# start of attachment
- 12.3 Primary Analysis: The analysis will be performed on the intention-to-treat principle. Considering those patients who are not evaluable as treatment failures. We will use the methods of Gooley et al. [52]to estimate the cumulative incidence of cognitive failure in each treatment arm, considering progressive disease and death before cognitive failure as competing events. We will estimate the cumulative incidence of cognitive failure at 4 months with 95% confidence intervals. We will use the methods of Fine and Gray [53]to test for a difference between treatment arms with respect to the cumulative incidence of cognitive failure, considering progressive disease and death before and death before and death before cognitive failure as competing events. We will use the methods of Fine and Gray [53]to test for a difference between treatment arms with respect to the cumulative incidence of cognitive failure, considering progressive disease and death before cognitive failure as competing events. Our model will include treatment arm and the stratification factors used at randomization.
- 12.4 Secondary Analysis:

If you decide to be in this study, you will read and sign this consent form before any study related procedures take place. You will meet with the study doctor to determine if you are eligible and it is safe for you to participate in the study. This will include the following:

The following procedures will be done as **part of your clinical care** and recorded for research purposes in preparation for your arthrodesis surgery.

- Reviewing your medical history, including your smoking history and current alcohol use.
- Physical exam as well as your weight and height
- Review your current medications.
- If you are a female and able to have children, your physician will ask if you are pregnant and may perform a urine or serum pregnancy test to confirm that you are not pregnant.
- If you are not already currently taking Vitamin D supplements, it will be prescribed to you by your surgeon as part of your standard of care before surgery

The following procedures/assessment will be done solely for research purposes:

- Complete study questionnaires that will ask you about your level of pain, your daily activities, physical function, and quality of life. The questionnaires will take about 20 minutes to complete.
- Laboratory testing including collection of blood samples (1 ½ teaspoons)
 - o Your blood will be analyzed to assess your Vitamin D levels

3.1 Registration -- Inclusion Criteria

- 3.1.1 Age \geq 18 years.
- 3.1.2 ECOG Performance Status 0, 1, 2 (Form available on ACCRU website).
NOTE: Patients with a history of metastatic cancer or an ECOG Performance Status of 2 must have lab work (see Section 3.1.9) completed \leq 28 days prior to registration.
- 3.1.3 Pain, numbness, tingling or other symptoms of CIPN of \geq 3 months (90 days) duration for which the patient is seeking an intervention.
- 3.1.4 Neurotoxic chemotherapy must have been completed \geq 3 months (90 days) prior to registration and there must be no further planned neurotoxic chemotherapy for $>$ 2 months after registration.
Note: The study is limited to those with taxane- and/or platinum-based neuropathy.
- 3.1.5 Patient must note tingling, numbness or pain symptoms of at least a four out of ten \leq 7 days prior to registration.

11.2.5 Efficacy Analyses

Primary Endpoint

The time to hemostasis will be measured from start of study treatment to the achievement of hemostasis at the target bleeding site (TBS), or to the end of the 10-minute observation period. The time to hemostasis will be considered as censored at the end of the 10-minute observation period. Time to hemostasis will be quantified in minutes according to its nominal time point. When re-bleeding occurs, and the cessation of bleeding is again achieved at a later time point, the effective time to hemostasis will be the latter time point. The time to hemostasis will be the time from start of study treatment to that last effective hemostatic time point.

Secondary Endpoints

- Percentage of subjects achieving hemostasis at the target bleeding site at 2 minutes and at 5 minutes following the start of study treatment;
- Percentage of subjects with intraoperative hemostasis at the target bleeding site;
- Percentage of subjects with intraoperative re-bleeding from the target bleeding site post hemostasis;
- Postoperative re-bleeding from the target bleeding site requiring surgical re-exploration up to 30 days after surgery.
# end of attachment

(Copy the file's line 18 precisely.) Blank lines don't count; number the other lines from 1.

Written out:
- 3.1.3 Pain, numbness, tingling or other symptoms of CIPN of \geq 3 months (90 days) duration for which the patient is seeking an intervention.